CURWOOD: If you ever come to Boston, you see Deer Island from the aircraft. You’ve got these iconic big egg-shaped containers, looks like you're trying to hatch something out here. What, in fact, do they do?
DUEST: They're actually a critical part of our wastewater treatment operations. We actually put all of the solid material that is conveyed within the wastewater into those vessels, each one of those being 3 million gallons apiece; and we have a dozen of those.
CURWOOD: All that flushing creates a lot of water. What happens to the water?
DUEST: We get, on average, 360 million gallons of wastewater a day into this plant, with peaks up to 1.3 billion gallons per day. All of that material gets pumped to Deer Island and then lifted up into the treatment process. After we clean it up, we remove 94 percent of the total solids out of that wastewater, and the remaining clean water then gets disinfected, dechlorinated and then sent out into Massachusetts Bay for final disposal.
CURWOOD: And where does that water end up?
DUEST: Eventually, all the treated effluent is disposed of and Deer Island's outfall; goes into a deep broad tunnel that's 450 feet below the surface, travels nine-and-at-half miles eastward out into Massachusetts Bay. And that gets distributed over that last mile and a quarter through 53 risers that are just like sprinkler heads on the bottom of the ocean floor. And that actually disburses over a wide area, so you don't get that single one open end of a pipe that's going to impact that one area.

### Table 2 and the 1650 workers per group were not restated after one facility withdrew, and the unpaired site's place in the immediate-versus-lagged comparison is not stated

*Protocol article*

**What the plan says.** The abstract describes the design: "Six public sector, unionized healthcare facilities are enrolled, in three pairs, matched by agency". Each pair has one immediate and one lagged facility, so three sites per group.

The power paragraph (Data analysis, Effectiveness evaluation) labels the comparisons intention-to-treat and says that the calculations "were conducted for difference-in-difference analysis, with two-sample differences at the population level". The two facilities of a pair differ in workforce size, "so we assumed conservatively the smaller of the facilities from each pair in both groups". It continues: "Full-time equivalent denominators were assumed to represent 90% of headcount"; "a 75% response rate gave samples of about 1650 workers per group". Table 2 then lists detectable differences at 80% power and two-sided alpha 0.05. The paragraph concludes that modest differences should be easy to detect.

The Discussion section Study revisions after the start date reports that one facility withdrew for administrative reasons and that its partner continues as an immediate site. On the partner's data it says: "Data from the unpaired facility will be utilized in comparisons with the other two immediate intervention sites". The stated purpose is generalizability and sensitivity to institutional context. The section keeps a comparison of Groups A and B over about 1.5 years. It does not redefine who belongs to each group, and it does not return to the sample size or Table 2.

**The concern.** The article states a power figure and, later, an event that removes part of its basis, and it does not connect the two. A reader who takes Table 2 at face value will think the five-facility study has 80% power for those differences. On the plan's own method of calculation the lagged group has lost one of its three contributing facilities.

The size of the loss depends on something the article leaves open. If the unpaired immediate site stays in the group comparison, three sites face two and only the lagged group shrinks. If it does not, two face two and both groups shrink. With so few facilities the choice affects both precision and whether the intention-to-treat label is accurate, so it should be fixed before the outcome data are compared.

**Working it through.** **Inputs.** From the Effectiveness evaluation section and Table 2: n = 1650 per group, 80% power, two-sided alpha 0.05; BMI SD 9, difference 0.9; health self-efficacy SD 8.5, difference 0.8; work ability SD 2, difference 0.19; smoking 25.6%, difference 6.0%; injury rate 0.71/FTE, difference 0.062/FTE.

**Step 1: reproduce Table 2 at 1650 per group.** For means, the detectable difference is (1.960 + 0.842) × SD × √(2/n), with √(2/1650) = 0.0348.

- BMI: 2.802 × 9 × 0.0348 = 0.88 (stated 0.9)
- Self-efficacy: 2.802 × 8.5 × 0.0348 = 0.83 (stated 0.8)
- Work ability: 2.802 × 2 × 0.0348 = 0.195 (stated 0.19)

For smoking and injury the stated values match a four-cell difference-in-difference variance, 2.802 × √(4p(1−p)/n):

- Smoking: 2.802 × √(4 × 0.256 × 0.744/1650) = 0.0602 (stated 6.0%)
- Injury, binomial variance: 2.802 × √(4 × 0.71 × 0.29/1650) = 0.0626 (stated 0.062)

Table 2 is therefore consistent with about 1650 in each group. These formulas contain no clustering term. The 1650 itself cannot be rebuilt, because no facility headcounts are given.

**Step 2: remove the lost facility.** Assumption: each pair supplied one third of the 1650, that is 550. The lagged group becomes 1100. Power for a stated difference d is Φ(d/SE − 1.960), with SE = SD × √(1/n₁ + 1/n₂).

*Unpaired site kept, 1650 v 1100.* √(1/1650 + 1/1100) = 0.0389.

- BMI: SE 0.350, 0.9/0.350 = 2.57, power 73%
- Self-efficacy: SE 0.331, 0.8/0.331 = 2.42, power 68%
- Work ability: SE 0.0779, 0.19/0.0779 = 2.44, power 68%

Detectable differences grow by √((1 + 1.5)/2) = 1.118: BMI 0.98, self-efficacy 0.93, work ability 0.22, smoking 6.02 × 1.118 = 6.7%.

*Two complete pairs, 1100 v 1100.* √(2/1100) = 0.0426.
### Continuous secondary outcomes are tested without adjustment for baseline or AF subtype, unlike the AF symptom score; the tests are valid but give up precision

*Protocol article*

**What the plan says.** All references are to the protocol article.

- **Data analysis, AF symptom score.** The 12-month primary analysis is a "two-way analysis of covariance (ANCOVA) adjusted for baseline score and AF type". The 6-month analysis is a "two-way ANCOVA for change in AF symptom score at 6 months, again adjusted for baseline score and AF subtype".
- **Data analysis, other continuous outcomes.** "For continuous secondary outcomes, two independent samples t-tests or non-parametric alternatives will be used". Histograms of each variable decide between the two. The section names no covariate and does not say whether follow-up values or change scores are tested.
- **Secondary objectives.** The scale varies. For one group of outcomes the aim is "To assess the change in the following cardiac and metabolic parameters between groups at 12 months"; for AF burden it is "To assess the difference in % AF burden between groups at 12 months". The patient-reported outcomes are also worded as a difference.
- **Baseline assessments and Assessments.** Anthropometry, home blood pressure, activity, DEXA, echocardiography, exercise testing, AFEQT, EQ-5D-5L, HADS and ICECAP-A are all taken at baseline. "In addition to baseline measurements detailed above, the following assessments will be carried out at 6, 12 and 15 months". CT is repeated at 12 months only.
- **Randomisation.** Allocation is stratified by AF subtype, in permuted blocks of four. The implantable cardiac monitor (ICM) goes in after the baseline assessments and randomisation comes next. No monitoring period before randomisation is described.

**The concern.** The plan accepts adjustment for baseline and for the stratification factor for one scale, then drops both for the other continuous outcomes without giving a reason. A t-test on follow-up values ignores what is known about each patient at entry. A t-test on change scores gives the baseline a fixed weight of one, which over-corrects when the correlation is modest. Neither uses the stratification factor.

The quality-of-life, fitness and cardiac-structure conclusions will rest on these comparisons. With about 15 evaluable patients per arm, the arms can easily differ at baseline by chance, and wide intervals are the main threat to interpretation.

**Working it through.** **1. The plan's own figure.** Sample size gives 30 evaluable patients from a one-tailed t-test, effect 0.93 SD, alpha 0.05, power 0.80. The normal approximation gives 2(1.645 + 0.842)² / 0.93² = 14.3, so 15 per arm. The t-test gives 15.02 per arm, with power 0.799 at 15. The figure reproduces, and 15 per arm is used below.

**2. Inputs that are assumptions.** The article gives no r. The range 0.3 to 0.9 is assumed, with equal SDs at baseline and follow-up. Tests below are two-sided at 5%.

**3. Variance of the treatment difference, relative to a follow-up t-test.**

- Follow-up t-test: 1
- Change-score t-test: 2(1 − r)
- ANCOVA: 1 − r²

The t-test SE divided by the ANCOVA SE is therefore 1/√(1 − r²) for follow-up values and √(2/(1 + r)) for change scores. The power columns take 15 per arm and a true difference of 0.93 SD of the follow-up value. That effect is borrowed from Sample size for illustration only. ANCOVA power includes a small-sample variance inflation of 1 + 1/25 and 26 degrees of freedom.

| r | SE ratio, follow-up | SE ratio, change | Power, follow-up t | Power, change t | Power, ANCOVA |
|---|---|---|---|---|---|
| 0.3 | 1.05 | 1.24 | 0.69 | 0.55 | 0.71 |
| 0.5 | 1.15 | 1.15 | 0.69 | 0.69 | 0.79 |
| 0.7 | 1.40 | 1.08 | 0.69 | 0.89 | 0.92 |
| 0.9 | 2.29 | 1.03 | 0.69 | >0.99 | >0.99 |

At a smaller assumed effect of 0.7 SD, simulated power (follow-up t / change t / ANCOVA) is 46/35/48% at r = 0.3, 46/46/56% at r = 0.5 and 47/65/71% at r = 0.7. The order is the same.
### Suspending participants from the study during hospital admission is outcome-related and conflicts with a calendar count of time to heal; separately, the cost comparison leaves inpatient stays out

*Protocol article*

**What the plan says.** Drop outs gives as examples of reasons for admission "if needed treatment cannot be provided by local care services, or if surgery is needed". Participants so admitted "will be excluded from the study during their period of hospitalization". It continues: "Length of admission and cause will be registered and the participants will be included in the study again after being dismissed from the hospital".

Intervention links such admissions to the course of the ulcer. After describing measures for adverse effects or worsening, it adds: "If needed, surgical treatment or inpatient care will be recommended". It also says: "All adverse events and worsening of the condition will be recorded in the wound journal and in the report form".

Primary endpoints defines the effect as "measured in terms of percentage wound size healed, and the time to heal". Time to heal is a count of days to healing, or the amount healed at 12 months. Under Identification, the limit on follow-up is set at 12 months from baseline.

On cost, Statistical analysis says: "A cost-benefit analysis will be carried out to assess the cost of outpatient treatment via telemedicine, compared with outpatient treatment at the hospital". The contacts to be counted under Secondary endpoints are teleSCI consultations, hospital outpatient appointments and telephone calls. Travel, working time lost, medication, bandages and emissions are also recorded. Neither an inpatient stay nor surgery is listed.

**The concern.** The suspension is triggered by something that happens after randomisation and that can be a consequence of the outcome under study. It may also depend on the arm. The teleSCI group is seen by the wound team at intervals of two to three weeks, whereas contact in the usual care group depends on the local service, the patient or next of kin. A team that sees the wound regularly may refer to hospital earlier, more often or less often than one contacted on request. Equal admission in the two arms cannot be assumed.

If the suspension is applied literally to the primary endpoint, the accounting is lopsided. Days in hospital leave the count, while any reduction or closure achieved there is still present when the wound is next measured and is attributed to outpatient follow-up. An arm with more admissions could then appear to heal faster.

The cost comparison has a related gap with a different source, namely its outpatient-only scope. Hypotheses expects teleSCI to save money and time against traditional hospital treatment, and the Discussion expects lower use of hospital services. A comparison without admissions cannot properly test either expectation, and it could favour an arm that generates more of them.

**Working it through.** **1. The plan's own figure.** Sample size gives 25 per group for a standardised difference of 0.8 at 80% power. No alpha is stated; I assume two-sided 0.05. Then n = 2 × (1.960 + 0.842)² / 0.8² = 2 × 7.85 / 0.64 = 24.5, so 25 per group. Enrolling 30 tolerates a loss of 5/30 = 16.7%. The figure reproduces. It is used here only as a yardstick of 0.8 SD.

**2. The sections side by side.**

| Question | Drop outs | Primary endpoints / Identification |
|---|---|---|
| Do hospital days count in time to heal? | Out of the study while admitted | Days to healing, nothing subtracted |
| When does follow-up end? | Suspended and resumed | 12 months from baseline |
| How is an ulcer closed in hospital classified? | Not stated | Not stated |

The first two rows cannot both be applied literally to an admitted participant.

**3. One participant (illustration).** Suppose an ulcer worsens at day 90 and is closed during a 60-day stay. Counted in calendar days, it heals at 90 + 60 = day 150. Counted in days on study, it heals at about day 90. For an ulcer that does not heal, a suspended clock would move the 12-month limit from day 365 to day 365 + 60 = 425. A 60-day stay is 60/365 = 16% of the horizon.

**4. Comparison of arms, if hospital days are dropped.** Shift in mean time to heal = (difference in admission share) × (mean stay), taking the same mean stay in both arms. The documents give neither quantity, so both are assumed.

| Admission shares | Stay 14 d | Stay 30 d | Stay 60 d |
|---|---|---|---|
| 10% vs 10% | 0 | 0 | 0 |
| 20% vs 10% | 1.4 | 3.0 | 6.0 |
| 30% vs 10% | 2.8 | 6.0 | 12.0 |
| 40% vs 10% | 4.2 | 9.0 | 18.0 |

CURWOOD: And so, now, today, in Boston Harbor, what's different about the ecology here?
DUEST: The ecology is actually greatly improved. We've gone to a full secondary level of treatment so the quality of the effluent that leaves the facility is much, much cleaner than it was ever in the past. We haven't had any permit violations for over eight years now, and we're actually seeing a recovery of the harbor, so that things like Eel grass are actually naturally reestablishing themselves back into Boston Harbor. Eel grass is a very sensitive natural species of sea grass that only grows when the water is very, very clean.